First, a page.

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So first, the functional angle. Working with a digital object as data is a functional consideration. It’s a functional consideration insofar as it moves you toward an engagement that is predicated on its actual materiality. Digital photos, videos, audio, and images are composed of vast numerical differences, that are recorded, stored, and made interpretable to a computer, its components, and at end of line – you.

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Recognition of the nature of the recorded difference underlying the familiar, surface level representation you see on a computer screen is the first step toward a functional orientation that allows you to leverage difference manifest in the data computationally to extend research questions that you might typically accord to a paper book or a film. The primary difference at the level of the research question that a functional orientation engenders are the micro and macroscopic levels at which your questions can be extended in a digital environment.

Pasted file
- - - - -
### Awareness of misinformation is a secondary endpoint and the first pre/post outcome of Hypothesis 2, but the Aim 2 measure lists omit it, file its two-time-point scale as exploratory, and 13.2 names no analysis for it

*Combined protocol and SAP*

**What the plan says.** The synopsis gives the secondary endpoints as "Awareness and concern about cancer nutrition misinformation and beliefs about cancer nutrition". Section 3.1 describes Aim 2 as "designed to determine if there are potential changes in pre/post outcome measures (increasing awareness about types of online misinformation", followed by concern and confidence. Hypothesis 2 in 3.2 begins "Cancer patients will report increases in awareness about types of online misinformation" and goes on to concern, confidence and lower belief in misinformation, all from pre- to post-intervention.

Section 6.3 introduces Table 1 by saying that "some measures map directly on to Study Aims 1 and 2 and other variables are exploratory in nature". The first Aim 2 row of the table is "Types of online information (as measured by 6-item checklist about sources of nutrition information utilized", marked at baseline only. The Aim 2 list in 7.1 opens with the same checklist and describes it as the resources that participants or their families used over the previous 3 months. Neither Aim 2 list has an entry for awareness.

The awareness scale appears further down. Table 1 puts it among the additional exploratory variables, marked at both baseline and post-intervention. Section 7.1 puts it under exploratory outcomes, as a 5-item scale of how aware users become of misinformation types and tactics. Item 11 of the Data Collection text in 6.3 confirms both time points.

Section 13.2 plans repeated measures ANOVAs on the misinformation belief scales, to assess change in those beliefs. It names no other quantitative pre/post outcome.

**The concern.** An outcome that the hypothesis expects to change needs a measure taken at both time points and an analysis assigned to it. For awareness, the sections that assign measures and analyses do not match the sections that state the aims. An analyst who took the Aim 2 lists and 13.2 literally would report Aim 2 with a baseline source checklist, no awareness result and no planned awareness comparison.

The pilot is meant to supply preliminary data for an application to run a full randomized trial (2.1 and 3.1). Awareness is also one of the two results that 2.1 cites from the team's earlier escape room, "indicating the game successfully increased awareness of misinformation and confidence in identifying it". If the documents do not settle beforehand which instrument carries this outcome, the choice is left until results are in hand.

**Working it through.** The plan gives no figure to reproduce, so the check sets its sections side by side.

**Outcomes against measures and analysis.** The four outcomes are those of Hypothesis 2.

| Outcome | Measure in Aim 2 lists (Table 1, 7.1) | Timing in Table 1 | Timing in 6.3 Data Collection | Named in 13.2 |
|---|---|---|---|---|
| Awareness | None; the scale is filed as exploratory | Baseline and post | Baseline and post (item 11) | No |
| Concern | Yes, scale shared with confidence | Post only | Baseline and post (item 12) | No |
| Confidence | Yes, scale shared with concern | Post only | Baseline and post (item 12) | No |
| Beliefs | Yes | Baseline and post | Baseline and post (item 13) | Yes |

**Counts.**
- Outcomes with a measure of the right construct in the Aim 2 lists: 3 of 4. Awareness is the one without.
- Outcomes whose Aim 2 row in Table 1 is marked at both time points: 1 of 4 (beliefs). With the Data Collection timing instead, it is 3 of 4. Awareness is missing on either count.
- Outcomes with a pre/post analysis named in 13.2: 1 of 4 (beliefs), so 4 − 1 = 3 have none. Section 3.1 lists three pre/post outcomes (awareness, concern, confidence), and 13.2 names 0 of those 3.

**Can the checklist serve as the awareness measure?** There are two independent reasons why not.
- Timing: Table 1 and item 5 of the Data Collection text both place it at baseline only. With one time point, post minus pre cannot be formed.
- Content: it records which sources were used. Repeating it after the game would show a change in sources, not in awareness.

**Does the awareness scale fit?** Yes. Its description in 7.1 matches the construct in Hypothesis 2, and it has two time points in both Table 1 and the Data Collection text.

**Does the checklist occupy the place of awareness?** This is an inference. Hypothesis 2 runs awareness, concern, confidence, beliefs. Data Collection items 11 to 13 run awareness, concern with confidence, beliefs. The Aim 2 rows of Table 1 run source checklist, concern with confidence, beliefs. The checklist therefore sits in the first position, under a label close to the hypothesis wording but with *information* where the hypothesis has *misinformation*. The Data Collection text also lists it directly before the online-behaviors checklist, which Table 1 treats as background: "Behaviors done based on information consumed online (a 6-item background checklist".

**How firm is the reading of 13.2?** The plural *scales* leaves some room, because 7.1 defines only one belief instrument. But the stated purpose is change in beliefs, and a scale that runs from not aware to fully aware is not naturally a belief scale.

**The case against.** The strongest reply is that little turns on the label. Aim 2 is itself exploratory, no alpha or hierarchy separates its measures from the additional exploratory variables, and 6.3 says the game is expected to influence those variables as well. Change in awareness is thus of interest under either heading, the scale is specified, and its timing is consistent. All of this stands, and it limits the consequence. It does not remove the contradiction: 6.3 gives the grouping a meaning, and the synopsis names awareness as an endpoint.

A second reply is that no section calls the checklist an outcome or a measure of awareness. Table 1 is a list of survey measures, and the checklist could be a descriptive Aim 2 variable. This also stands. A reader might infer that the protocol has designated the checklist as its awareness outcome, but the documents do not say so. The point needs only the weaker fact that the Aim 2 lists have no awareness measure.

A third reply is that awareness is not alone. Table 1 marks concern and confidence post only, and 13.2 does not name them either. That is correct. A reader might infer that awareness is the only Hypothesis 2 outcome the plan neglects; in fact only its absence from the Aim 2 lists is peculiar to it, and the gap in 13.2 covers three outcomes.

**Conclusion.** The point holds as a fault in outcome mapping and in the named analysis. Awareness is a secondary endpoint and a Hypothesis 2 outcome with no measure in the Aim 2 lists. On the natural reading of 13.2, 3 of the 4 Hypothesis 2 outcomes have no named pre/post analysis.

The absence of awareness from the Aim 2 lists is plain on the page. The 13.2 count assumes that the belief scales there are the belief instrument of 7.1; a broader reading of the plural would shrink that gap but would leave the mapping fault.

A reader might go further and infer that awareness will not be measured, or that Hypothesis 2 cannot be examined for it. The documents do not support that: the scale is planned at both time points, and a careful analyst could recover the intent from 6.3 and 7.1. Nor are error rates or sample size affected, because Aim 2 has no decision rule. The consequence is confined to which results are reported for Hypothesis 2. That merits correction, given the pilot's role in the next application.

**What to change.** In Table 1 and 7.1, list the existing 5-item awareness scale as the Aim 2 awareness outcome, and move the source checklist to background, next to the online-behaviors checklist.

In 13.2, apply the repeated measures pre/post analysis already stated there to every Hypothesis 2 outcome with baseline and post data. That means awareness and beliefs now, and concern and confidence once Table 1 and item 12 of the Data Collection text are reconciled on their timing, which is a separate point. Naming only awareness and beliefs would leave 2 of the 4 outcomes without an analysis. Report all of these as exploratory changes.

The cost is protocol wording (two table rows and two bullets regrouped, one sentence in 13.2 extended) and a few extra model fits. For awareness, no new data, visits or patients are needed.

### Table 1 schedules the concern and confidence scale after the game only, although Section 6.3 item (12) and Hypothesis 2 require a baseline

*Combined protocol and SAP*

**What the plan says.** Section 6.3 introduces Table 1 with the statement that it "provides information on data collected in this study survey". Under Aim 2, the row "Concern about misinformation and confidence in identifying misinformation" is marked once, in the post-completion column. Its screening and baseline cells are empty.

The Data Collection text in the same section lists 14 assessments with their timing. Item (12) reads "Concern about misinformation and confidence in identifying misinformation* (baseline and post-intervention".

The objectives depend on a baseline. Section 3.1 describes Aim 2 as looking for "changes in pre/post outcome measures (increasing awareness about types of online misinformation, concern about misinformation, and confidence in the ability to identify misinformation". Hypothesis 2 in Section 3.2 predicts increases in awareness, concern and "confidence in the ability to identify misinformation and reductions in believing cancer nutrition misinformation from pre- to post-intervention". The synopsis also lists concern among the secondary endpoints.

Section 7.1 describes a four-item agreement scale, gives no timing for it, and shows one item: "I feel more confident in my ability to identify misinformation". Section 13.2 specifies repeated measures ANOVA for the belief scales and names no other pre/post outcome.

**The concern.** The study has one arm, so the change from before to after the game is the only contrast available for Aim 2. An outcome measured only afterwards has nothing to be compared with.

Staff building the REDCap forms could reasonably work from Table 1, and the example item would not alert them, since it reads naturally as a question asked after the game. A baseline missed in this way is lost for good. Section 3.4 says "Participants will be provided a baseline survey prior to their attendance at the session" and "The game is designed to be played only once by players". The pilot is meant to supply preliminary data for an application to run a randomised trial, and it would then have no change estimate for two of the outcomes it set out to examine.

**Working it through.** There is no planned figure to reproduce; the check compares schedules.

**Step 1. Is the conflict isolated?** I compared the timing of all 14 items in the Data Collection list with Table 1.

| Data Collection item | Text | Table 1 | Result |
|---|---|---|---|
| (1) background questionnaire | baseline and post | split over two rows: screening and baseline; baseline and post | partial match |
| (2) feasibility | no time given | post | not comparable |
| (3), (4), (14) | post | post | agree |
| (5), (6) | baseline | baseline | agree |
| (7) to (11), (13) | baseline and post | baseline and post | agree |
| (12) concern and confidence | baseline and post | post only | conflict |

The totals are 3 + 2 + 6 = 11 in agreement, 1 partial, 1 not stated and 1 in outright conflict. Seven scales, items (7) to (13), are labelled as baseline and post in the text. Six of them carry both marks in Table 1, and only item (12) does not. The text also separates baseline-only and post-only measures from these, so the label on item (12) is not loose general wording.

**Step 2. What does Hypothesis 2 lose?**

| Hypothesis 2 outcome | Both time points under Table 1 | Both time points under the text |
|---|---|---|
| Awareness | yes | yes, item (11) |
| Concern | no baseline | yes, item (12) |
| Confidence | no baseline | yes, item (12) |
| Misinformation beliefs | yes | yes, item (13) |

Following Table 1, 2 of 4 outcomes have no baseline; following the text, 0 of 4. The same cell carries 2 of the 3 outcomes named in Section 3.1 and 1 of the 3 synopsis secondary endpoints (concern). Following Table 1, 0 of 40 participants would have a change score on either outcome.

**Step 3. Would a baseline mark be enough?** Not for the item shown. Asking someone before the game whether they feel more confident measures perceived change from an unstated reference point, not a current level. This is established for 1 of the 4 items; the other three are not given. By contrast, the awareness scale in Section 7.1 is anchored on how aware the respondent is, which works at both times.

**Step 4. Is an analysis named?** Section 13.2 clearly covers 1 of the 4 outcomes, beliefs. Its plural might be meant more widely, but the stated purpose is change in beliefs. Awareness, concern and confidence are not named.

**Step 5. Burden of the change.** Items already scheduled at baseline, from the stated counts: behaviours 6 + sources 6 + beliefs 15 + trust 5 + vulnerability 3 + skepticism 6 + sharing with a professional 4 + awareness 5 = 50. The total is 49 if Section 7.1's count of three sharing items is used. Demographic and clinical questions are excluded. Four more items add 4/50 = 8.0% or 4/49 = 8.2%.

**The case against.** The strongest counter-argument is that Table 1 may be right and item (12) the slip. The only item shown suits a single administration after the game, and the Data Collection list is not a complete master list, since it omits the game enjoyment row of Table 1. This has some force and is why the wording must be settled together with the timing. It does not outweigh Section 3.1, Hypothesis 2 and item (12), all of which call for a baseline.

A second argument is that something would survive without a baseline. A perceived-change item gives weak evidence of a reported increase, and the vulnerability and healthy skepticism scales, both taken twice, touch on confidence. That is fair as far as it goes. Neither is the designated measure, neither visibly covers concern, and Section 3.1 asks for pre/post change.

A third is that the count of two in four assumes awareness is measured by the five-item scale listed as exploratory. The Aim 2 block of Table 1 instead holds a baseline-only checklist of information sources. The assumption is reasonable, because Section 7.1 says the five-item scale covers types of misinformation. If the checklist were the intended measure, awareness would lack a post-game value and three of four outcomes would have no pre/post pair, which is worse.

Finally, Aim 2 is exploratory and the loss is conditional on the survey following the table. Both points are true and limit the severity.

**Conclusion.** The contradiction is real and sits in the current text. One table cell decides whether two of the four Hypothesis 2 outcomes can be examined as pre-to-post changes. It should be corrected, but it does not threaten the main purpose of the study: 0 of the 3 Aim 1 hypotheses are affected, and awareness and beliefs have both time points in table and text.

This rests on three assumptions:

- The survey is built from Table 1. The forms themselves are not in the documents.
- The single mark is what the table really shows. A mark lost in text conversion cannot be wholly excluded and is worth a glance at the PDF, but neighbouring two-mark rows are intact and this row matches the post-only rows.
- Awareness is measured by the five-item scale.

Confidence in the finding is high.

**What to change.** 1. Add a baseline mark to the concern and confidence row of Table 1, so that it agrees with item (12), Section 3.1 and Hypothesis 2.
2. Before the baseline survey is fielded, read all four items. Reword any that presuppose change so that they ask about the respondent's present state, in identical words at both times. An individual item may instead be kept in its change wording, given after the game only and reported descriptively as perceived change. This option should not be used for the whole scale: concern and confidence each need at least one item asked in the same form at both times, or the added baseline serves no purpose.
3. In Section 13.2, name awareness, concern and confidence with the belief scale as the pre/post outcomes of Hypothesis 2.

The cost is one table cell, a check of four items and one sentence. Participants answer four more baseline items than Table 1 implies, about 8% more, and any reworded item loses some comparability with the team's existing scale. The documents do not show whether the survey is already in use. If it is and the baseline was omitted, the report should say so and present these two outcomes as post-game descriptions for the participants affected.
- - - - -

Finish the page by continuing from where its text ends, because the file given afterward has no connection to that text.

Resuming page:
In Morgenstern’s Spectacles or the Importance of Not-Reading, Martin Mueller wrote, “Every surrogate has its own query potential, which for some purposes may exceed that of the original.” I think that one of the most fruitful ways to explore that potential is to ruminate on the “affordances” that the data offer. In short,  it is useful from a functional perspective to ask the question, “what characteristics of these data define their possible use?”

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Identification and exploration of these characteristics can be guided in a structured way by considering Lev Manovich’s five principles of new media, which are described at length in The Language of New Media. Typically I focus on three of the principles (1) Numerical Representation (2) Modularity (3) Automation. Madeleine Sorapure provides a super helpful breakdown of each.